When converted to binary (use a calculator if you want), 2^{N} results in one bit on and the rest of the bits as zero, while 2^{N}-1 ends up with a string of ones. This is very useful in truncating values.

Let's say you have a variable and want to discard all too high bits so that the value is below 64. Since 64-1 = 63, and 63 happens to have a bit pattern of just six '1':s, you can do the following:

```
variable = variable & 63;
```

You may end up in a situation where you need to truncate a value to some power of two. You can be sneaky about it and write something like;

```
variable = variable & ((1 << poweroftwo) - 1);
```

Let's say you need to multiply by some value that's not a power of two; say, 320, and you don't want to (or can't, for some reason) use multiply operations. What should you do?

x * 320 is the same thing as x * 256 + x * 64, so all you need to do is shift x left by 8 and by 6 and add these values together.

```
variable = (variable << 8) + (variable << 6);
```

Please note the use of parentheses. Since the shift operators are evaluated in a bit awkward order in C, it's usually better to be safe than sorry.

Pixel color values are often packed into single integers. For instance, if you have a 16-bit color value of the format RGB 5:6:5, the highest 5 bits are red, middle 6 bits are green, and the lowest 5 bits are blue. Should you want to extract the color values from a variable, you could use:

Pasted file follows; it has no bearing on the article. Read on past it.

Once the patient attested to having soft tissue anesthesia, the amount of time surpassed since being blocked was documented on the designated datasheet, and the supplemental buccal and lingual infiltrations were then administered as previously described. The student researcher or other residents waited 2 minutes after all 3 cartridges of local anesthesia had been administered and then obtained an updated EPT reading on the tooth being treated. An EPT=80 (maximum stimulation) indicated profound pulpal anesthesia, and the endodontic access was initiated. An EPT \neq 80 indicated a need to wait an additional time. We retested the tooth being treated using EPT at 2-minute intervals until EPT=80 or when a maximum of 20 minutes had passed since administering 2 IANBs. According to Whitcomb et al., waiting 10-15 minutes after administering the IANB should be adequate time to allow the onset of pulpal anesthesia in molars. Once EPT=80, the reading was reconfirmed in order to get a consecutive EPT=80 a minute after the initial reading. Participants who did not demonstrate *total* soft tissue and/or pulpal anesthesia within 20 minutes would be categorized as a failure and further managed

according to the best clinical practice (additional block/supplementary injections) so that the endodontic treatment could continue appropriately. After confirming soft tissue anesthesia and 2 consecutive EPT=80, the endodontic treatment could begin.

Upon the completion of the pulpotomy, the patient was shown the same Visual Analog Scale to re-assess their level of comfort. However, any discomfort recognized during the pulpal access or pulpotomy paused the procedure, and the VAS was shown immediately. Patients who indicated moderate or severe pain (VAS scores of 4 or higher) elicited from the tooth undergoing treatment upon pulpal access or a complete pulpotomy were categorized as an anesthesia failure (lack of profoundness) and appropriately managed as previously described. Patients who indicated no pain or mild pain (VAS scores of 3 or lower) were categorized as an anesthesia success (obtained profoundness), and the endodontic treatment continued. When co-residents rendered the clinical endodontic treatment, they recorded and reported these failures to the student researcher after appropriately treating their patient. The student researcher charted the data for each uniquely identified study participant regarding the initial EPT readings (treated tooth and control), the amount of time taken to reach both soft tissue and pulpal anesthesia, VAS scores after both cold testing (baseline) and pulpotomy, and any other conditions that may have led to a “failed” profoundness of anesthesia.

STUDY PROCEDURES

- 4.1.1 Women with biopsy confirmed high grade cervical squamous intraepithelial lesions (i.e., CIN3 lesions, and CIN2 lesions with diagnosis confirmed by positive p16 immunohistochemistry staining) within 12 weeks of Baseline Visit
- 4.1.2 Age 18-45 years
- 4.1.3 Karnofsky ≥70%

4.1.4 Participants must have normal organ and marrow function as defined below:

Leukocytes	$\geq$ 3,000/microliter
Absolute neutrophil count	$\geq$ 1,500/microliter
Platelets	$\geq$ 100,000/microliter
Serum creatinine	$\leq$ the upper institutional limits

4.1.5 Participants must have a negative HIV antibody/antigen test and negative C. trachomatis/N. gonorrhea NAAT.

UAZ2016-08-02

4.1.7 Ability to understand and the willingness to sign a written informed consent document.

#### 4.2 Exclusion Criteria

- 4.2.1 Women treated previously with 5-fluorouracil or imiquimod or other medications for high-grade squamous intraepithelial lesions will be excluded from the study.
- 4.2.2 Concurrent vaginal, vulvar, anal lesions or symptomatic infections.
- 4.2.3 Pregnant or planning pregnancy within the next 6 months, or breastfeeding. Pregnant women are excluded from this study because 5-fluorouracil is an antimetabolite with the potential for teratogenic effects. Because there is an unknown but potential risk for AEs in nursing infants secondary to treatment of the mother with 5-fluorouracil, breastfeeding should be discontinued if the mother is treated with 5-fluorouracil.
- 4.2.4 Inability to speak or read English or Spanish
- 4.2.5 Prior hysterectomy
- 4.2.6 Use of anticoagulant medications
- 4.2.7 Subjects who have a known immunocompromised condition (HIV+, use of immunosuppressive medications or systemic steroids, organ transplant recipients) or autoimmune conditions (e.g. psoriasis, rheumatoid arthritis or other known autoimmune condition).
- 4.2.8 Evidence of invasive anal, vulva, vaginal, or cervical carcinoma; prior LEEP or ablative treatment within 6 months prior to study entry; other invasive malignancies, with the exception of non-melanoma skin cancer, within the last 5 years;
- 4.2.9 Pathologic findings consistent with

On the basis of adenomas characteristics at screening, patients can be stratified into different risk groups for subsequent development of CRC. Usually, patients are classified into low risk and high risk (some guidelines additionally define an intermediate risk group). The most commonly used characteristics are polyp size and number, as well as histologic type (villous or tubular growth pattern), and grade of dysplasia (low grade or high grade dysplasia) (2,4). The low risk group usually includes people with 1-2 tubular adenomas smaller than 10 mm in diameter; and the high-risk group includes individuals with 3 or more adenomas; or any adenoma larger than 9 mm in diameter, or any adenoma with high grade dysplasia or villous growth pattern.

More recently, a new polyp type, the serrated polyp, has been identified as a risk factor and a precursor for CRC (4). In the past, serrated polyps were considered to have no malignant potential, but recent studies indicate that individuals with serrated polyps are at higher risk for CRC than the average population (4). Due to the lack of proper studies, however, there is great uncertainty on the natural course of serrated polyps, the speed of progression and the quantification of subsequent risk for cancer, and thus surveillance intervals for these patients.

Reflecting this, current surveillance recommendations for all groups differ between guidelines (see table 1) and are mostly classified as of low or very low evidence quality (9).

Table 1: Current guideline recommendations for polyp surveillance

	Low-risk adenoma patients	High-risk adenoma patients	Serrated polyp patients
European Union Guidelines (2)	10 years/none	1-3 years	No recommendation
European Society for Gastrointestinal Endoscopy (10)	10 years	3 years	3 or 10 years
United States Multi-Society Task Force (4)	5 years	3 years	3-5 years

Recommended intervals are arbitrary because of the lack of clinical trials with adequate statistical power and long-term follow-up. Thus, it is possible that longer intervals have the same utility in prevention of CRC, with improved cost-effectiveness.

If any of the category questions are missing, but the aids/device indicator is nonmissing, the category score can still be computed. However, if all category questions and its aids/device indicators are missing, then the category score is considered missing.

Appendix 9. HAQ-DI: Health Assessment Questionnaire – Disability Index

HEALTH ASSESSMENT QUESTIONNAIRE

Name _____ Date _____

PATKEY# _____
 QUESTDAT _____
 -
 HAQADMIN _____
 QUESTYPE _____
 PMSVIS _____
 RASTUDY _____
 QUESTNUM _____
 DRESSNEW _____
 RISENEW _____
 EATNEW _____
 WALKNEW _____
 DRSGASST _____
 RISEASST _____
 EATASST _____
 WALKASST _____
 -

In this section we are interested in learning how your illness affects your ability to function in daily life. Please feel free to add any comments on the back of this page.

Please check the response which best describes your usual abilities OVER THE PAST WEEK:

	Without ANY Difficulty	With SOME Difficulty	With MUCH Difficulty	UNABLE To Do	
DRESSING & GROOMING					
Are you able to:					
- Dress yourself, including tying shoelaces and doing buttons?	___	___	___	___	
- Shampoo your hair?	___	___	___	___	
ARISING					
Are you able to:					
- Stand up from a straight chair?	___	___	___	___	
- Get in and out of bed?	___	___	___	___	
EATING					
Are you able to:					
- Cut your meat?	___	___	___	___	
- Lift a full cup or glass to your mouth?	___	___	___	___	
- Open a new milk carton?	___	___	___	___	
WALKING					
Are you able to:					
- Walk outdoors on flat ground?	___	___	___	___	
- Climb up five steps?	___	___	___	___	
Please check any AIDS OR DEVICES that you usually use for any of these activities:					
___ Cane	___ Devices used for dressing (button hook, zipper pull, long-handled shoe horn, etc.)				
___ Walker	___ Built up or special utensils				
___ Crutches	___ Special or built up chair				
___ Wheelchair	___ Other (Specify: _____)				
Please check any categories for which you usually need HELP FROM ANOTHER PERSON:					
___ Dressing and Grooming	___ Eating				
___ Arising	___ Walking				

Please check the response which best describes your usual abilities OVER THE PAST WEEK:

```
red = (variable >> 11) & ((1 << 5) - 1);
green = (variable >> 5) & ((1 << 6) - 1);
blue = (variable >> 0) & ((1 << 5) - 1);
```

Let's say you get a 5-bit value (from the above 5:6:5 pixel format, for instance) and want to extend this to 8-bit so that zero is zero while maximum value is maximum value for both values. You need to fill out the bottom bits as well, like so:

```
variable = (variable << 3) | (variable >> 2);
```

This results in the lower bits filling out very neatly, like follows:

5 bits | 8 bits |
---|---|

00000 | 00000000 |

00001 | 00001000 |

00011 | 00011000 |

00111 | 00111001 |